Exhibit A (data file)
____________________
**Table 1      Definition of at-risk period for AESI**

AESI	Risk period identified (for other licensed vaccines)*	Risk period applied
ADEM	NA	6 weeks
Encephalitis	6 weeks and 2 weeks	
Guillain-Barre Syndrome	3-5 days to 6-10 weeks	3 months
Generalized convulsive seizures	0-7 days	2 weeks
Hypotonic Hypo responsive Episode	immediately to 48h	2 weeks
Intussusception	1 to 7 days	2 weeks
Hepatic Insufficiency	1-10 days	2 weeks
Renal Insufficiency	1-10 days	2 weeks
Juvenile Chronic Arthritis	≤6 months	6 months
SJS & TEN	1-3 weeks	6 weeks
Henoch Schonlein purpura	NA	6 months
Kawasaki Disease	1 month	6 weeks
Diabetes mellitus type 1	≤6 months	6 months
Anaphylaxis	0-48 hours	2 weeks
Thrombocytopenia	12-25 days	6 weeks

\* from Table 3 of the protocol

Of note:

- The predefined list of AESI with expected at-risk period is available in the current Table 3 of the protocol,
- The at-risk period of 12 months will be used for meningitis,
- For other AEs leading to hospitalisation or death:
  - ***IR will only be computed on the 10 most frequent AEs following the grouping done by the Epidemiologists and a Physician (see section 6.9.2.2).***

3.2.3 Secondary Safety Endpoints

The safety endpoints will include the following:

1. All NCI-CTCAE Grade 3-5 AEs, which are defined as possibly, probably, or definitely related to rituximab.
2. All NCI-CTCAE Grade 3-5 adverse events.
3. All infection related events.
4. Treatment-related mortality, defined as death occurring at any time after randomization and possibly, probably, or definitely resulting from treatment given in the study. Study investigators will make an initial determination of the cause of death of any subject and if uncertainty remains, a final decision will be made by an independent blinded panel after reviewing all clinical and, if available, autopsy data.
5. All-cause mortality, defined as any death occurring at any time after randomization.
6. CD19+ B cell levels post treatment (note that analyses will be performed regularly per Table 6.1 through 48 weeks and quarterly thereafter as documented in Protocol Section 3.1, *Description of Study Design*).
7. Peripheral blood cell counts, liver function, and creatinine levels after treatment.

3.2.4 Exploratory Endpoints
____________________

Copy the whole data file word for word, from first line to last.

**Table 1      Definition of at-risk period for AESI**

AESI	Risk period identified (for other licensed vaccines)*	Risk period applied
ADEM	NA	6 weeks
Encephalitis	6 weeks and 2 weeks	
Guillain-Barre Syndrome	3-5 days to 6-10 weeks	3 months
Generalized convulsive seizures	0-7 days	2 weeks
Hypotonic Hypo responsive Episode	immediately to 48h	2 weeks
Intussusception	1 to 7 days	2 weeks
Hepatic Insufficiency	1-10 days	2 weeks
Renal Insufficiency	1-10 days	2 weeks
Juvenile Chronic Arthritis	≤6 months	6 months
SJS & TEN	1-3 weeks	6 weeks
Henoch Schonlein purpura	NA	6 months
Kawasaki Disease	1 month	6 weeks
Diabetes mellitus type 1	≤6 months	6 months
Anaphylaxis	0-48 hours	2 weeks
Thrombocytopenia	12-25 days	6 weeks

\* from Table 3 of the protocol

Of note:

- The predefined list of AESI with expected at-risk period is available in the current Table 3 of the protocol,
- The at-risk period of 12 months will be used for meningitis,
- For other AEs leading to hospitalisation or death:
  - ***IR will only be computed on the 10 most frequent AEs following the grouping done by the Epidemiologists and a Physician (see section 6.9.2.2).***

3.2.3 Secondary Safety Endpoints

The safety endpoints will include the following:

1. All NCI-CTCAE Grade 3-5 AEs, which are defined as possibly, probably, or definitely related to rituximab.
2. All NCI-CTCAE Grade 3-5 adverse events.
3. All infection related events.
4. Treatment-related mortality, defined as death occurring at any time after randomization and possibly, probably, or definitely resulting from treatment given in the study. Study investigators will make an initial determination of the cause of death of any subject and if uncertainty remains, a final decision will be made by an independent blinded panel after reviewing all clinical and, if available, autopsy data.
5. All-cause mortality, defined as any death occurring at any time after randomization.
6. CD19+ B cell levels post treatment (note that analyses will be performed regularly per Table 6.1 through 48 weeks and quarterly thereafter as documented in Protocol Section 3.1, *Description of Study Design*).
7. Peripheral blood cell counts, liver function, and creatinine levels after treatment.

3.2.4 Exploratory Endpoints